“Certain children with special health care needs (CSHCN) also need more attention to oral health,” Lewis says. These include kids whose conditions directly impact their susceptibility to caries or increase their risk for complications of oral, or dental, disease (eg, cleft lip and palate, congenital heart disease). CSHCN also includes those whose condition makes it difficult to practice regular oral hygiene or obtain professional dental care, such as those with autistic spectrum disorder with sensory or behavioral challenges and spastic cerebral palsy.

    In some cases, the pediatrician will determine other children are at high risk during the history taking. One example, children who go to bed with their bottles are at higher risk for dental issues, Talib says. It’s also good to ask new moms if they’re breastfeeding throughout the night. “If so, there is exposure to the teeth from carbohydrates that can cause problems,.”.

    Other children at risk for dental issues include children who take medications that cause mouth dryness, according to Talib. “Saliva is a protective factor,” she notes.

    What to do to help high-risk kids

    Dr. LewisChildren at high risk for oral health issues, according to Lewis, should begin an intensive caries primary prevention program during the first year of life. The program includes: 1) having parents begin brushing with fluoride toothpaste (rice-grain–size) twice daily at first tooth eruption; 2) twice-yearly fluoride varnish painted onto the teeth with application beginning at first tooth eruption; 3) an oral screening examination at every visit for detection of early signs of dental decay or other oral or dental problems; and 4) oral health anticipatory guidance provided at all well-child visits.

    “Based on evidence-based recommendations, there is no longer a place for using fluoride drops in children who live in nonfluoridated communities," Lewis says, "[as] evidence about the effectiveness of fluoride toothpaste in preventing caries is so overwhelming." Evidence is not as clear about optimal care for children who are not considered at high-risk for caries, according to Lewis.

    “There is some evidence to support that all children should begin brushing with a rice-grain–size of fluoride toothpaste at first tooth eruption,” Lewis says. “There is not a strong body of evidence to support fluoride varnish in low-caries–risk children.”

    Anticipatory guidance for all

    These elements of anticipatory guidance apply to all children, according to Lewis:

    • Discuss the importance and benefits of drinking fluoridated water (0.7 ppm of fluoride is the recommended level for community water fluoridation).

    • Discuss the importance of and benefits of twice-daily toothbrushing with fluoride toothpaste.

    • “If only a rice-grain amount is used, it doesn’t matter that a child will swallow some of it because they don’t yet know how to spit out the residue,” Lewis says. “There is no benefit to using training, or ‘fluoride-free,’ toothpaste.”

    • Beyond the age of 2 to 3 years, children should brush twice daily with a small pea-size amount of fluoride toothpaste.

    • Recommend patients avoid frequent exposure to sweets and sweetened beverages, including 100% juice, and warn parents that they should never let a child take a juice or other sugar-sweetened beverage–containing sippy cup or bottle to bed.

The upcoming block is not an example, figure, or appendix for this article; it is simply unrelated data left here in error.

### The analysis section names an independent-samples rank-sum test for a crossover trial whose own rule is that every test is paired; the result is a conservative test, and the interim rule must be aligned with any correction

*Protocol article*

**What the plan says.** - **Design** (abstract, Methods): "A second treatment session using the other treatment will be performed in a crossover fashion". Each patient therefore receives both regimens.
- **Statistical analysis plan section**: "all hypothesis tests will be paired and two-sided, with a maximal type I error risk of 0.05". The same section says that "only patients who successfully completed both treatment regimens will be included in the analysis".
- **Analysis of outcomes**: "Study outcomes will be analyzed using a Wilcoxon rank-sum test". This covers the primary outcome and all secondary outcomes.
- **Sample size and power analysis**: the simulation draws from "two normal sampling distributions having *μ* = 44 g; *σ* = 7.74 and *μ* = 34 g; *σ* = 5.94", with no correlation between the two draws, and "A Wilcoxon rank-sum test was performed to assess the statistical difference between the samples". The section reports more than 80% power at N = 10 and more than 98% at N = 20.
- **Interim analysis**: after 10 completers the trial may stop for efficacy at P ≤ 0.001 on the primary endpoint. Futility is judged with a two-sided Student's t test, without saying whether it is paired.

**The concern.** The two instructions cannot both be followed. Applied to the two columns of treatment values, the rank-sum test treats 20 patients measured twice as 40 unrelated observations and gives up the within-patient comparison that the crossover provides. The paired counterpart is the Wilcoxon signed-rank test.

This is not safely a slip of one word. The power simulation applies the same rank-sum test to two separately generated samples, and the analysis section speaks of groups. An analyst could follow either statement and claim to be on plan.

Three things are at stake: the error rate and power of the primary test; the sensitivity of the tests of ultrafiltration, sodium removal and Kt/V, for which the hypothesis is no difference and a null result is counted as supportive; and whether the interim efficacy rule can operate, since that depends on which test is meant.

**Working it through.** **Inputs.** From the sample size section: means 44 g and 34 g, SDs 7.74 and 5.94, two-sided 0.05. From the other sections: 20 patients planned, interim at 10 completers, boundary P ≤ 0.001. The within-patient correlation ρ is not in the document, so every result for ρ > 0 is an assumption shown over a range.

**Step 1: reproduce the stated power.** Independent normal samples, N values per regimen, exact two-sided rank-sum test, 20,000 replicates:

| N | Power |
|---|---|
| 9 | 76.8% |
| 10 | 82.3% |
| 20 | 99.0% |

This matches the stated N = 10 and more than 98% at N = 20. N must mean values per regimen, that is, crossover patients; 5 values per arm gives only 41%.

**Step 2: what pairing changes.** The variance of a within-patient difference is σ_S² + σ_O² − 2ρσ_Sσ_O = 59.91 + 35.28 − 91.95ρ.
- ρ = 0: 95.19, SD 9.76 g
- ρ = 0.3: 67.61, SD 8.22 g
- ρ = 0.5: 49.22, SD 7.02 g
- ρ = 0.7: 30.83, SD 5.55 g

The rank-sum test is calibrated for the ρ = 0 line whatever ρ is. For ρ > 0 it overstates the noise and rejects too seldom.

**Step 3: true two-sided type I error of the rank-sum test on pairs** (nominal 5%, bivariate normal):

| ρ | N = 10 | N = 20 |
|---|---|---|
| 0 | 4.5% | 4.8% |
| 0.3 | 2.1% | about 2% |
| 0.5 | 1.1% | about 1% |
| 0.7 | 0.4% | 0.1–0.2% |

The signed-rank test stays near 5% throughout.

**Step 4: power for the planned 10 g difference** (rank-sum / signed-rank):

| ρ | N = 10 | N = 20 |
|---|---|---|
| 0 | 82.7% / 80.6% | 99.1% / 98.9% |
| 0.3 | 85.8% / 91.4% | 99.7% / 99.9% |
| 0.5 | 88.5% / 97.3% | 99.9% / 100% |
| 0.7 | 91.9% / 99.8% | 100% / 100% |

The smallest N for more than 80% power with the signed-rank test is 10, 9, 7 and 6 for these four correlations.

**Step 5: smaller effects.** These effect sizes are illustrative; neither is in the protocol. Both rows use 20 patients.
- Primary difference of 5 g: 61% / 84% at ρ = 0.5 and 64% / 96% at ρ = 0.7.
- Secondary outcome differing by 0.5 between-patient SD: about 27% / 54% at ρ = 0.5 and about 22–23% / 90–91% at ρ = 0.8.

• “To make that more practical, one could say 3 healthy meals and 2 to 3 healthy snacks per day and nothing in between,” Lewis says. “Limit juice to less than 4 oz a day. Water [and] milk are beverages of choice.”


    Making the referral

    Ideally, a child at high risk for caries also should see a dental professional during the first year of life, according to Lewis.

    “A direct referral from the pediatrician or other primary medical care provider to a specific dental professional can be very helpful,” she says. “Depending on where a child lives, it may be easy or hard for a low-income . . . infant, toddler, or child with special dental care needs to be able to see a dental professional beginning in the first year of life. In some situations, it can be hard to access dental care for any child under 3 years of age and, particularly so, for low-income children.”

    Children should be evaluated by a dental professional for placement of sealants onto their permanent molars when they erupt at about 6 years of age for the first and at 12 years of age for the second permanent molars, Lewis says.

    Making this seamless

    Remembering to assess for oral health is made easier with an electronic medical record (EMR), according to Talib. She says she has incorporated reminders into her practice EMR, which offers prompts for oral health risk assessment questions.

    “I think the most important thing for pediatricians and other primary care providers who care for children to know is that, if you incorporate [basic oral health care] into your well-child–care visit routine, it doesn’t take that much extra time,” Lewis says. “Adopting a new behavior such as incorporating oral health into your routine is challenging for everyone and it takes dedication, planning, and practice. And then, it becomes second nature.”

     

     

     

     

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    REFERENCES

    1. Harrison L. A gap in the mouth. http://www.medscape.com/viewarticle/808212. Published July 26, 2013. Accessed September 18, 2013.

    2. Centers for Disease Control and Prevention (CDC). Oral health: Preventing cavities, gum disease, tooth loss, and oral cancers. At a glance 2011. http://www.cdc.gov/chronicdisease/resources/publications/aag/doh.htm. Updated July 29 2011. Accessed September 18 2013.

    3. American Academy of Pediatrics. Children’s oral health. http://www2.aap.org/oralhealth/. Accessed September 18 2013.

    4. Talib N. Preventive oral health for primary care providers. Peds Lines. (Missouri Chapter, American Academy of Pediatrics). Spring/Summer 2011;15-16.